Women’s County Championship – Yorkshire See Double As White Roses Snatch Women’s Title

In a season which went down to the last day, Yorkshire emerged triumphant – adding the Women’s County Championship to the men’s title which they retained last week, to leave their fans seeing double in the trophy cabinet.

With top-of-the-table Kent sitting out of the final round of the 9-team championship, Yorkshire knew exactly what they had to do going into the day: beat local rivals Lancashire, taking least 7 of the 8 available bonus points.

Although they were already relegated, having lost every game so far, this was still a match Lancashire desperately wanted to win.

After winning the toss, Lancashire elected to bat, but with Katherine Brunt opening the bowling alongside leg-spinner Katie Levick it was a decision they were soon regretting as they collapsed to 11/5. A recovery of sorts followed as Lancashire limped to a final total of 113 all out, with Levick the star of the show, taking 6 wickets for 25 runs.

This left the Yorkies with a whopping 38 overs to make just 114 to bag the bonus points they required to overhaul Kent and snatch the silverware. In the end it was all too easy, as captain Lauren Winfield (65*) led the way with the bat, making her 3rd 50 of the campaign, leaving her averaging over 250 in championship cricket this season, and taking Yorkshire to their second men’s/ women’s double, having previously achieved the feat in 2001.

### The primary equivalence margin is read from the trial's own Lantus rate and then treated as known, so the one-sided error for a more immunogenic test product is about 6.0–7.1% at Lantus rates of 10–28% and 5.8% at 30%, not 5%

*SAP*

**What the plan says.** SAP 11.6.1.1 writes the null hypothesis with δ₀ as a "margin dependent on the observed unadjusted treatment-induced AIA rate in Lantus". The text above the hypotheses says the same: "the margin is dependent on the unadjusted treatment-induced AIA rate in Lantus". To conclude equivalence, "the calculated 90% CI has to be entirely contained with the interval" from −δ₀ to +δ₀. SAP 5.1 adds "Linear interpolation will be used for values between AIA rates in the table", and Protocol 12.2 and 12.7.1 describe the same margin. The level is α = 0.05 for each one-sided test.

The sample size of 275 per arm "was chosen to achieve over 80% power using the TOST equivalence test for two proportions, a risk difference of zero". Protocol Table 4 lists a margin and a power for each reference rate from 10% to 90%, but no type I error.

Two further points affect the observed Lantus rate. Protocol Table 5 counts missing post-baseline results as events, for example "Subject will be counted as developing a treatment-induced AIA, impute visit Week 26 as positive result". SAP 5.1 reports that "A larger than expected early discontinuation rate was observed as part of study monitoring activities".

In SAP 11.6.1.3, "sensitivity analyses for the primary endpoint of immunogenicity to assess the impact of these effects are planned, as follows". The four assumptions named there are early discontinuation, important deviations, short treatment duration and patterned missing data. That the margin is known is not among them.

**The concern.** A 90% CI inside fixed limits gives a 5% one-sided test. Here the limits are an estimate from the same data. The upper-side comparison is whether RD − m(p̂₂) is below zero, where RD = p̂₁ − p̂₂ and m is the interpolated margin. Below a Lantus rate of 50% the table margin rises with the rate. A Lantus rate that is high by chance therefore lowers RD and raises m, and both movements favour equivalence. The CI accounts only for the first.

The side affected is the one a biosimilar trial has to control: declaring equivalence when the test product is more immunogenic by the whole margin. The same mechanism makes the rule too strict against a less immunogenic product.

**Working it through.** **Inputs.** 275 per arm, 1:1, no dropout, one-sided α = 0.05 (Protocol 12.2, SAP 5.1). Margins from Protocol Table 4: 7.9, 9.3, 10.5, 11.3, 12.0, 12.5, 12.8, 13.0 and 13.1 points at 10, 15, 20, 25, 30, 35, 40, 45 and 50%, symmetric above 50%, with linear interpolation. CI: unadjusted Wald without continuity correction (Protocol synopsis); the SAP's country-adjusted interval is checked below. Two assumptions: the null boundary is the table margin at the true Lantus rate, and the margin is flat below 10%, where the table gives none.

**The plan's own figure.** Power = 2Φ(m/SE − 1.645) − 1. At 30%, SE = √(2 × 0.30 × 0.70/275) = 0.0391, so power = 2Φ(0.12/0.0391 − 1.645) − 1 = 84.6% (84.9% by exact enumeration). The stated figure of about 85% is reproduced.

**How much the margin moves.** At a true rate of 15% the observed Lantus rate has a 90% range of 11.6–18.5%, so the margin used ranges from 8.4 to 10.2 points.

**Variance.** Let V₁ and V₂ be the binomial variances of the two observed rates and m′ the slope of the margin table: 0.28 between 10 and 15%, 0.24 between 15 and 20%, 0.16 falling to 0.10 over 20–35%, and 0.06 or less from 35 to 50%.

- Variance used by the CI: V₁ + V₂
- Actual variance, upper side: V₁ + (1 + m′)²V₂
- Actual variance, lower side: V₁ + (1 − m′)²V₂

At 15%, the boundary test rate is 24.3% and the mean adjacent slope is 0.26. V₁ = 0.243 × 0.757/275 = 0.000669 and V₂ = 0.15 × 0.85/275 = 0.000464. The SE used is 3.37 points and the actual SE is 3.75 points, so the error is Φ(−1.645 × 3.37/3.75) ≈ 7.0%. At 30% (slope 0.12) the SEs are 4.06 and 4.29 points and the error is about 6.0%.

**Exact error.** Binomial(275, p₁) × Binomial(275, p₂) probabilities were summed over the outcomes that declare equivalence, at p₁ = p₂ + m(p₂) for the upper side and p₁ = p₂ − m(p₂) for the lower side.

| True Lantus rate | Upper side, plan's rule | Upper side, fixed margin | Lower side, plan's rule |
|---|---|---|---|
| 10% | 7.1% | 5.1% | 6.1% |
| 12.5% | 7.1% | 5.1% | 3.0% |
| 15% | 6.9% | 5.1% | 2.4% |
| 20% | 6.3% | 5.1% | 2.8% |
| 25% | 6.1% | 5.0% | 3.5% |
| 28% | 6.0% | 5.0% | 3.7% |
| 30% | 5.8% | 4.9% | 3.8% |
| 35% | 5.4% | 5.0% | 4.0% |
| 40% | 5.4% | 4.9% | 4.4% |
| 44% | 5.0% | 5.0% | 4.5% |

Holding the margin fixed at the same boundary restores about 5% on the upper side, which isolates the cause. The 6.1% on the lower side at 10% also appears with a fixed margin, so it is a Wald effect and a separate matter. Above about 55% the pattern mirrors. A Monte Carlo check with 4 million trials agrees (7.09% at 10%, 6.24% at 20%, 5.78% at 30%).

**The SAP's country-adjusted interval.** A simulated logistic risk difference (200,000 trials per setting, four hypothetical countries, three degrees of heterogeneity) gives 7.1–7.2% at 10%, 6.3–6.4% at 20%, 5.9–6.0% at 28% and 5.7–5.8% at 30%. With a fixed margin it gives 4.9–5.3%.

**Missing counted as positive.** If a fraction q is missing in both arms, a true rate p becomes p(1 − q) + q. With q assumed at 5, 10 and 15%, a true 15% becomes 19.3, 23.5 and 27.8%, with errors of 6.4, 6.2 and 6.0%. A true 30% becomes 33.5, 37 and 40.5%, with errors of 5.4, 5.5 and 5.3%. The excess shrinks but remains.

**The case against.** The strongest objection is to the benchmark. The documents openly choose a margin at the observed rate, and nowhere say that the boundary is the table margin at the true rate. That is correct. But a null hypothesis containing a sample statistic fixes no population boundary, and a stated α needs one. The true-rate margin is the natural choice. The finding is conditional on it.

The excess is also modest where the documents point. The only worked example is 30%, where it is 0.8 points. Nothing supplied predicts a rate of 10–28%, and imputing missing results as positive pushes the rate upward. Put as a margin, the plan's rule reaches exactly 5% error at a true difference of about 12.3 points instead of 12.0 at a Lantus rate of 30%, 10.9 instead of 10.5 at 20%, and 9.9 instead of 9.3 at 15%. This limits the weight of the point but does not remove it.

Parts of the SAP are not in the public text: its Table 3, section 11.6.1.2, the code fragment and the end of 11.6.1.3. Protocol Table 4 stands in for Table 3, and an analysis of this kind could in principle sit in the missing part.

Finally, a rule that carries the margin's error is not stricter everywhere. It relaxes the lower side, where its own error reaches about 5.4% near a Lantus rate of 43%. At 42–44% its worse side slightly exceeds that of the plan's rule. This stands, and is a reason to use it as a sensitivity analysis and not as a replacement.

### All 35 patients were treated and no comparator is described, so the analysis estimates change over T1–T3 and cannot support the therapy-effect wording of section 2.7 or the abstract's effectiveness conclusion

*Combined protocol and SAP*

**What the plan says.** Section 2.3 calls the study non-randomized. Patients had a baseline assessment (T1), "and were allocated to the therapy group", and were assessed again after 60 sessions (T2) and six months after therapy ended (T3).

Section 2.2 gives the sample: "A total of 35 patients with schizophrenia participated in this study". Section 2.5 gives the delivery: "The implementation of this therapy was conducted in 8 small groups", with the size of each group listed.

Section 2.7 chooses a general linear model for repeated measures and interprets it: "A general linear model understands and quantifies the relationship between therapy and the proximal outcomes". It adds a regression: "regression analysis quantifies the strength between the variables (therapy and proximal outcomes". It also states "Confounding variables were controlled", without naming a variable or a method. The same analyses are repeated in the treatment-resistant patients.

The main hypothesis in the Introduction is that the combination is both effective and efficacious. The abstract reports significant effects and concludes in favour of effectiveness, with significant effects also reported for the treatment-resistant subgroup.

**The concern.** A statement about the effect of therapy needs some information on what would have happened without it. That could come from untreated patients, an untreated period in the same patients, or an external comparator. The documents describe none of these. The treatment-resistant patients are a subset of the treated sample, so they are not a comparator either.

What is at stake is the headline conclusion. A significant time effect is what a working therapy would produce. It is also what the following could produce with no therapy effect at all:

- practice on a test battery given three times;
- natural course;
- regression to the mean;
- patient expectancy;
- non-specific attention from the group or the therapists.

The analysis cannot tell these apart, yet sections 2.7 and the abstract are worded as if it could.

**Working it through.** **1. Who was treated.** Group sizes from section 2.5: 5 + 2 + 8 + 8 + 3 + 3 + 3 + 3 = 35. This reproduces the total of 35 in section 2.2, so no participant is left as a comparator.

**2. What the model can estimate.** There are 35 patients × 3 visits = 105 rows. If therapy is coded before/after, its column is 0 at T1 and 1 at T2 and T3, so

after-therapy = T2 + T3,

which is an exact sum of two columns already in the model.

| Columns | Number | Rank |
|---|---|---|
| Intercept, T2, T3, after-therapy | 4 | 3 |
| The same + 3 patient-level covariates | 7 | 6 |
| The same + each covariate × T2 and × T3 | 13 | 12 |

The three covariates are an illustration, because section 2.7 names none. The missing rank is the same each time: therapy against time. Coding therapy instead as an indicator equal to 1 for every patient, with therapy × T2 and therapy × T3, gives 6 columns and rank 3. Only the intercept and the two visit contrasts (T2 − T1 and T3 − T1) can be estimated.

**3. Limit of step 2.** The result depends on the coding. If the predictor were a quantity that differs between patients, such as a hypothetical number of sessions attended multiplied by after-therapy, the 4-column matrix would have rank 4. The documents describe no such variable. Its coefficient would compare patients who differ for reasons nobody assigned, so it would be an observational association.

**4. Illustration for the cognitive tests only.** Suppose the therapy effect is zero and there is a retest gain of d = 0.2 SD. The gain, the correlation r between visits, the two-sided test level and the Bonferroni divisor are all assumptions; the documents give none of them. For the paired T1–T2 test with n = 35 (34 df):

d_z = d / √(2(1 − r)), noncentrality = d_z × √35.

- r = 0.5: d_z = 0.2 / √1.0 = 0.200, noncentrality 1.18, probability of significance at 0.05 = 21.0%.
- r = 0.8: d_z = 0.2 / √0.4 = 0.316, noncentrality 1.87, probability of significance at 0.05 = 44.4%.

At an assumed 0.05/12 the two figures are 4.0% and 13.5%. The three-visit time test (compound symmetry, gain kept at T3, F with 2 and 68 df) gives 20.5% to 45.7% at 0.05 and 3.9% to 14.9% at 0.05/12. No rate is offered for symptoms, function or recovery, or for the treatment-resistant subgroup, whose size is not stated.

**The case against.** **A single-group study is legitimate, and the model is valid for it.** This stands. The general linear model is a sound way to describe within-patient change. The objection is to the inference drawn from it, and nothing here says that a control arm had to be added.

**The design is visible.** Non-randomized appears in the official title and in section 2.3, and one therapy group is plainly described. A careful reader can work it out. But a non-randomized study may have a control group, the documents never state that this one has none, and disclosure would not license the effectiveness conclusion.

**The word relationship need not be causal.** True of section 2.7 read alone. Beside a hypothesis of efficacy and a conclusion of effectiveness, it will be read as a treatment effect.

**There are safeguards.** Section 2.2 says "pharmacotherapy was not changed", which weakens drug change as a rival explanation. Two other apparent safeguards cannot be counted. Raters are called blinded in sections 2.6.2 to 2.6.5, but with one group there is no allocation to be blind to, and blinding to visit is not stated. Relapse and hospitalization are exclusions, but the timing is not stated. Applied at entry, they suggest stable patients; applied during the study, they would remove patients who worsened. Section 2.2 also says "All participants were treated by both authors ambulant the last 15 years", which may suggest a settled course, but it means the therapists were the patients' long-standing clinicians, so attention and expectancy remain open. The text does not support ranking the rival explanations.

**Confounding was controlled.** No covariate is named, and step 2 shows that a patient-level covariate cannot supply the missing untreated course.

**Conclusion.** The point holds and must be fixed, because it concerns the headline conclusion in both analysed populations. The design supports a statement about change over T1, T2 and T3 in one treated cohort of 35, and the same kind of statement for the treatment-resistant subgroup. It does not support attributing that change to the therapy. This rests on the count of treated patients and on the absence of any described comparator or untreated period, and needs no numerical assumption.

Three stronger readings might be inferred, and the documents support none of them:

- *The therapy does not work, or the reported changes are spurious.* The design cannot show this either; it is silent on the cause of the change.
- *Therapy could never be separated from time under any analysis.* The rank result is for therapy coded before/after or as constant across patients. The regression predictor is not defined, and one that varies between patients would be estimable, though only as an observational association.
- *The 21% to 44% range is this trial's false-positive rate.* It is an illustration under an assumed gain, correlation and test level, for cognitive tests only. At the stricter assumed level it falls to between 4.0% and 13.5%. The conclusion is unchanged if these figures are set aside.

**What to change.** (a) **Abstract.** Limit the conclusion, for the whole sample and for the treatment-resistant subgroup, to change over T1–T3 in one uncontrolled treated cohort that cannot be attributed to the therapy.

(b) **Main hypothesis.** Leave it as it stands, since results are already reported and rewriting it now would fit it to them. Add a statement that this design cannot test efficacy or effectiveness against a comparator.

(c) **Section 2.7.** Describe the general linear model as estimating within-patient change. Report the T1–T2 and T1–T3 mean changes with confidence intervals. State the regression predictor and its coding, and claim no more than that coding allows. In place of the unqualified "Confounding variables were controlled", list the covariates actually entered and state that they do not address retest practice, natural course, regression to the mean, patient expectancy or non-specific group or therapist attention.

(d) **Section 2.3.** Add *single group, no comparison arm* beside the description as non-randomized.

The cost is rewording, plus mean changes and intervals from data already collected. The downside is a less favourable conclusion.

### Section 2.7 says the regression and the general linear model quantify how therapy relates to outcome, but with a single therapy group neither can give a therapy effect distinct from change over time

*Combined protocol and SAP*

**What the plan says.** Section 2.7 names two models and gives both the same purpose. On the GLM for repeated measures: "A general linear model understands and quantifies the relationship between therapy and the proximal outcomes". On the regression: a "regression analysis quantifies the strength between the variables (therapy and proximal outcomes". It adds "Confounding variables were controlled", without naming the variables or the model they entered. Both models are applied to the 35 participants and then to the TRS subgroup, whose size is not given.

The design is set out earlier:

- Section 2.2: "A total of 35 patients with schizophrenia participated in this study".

Meanwhile, Dani Wyatt hit 76 as Notts romped to victory over Surrey; but wasn’t quite enough to save the Outlaws’ season – after a string of mid-season defeats left them struggling, they will be joining Lancashire in Division 2 next season.

MATCH REPORT – Sussex Pinky Ponked In Knight Gardner Nightmare

England vice-captain Heather Knight carried her bat for a colossal 162* as Berkshire posted 265/9 before a Daisy Gardner hat-trick ripped up the Sussex top order, with the south coast side eventually subsiding to defeat by 72 runs.

Knight’s innings was the highest score of the season by some margin in the top tier of this year’s Women’s County Championship, and was the kind of dominating performance you would expect from a batsman who, despite a disappointing summer, remains one of the world’s best. Berkshire’s next top scorer was Extras, with 32 including 17 wides and 8 no balls. But as the wickets fell around her, Knight ploughed on, playing confidently off her toes and finding the boundary 21 times, including one huge 6 over deep midwicket off Izy Noakes.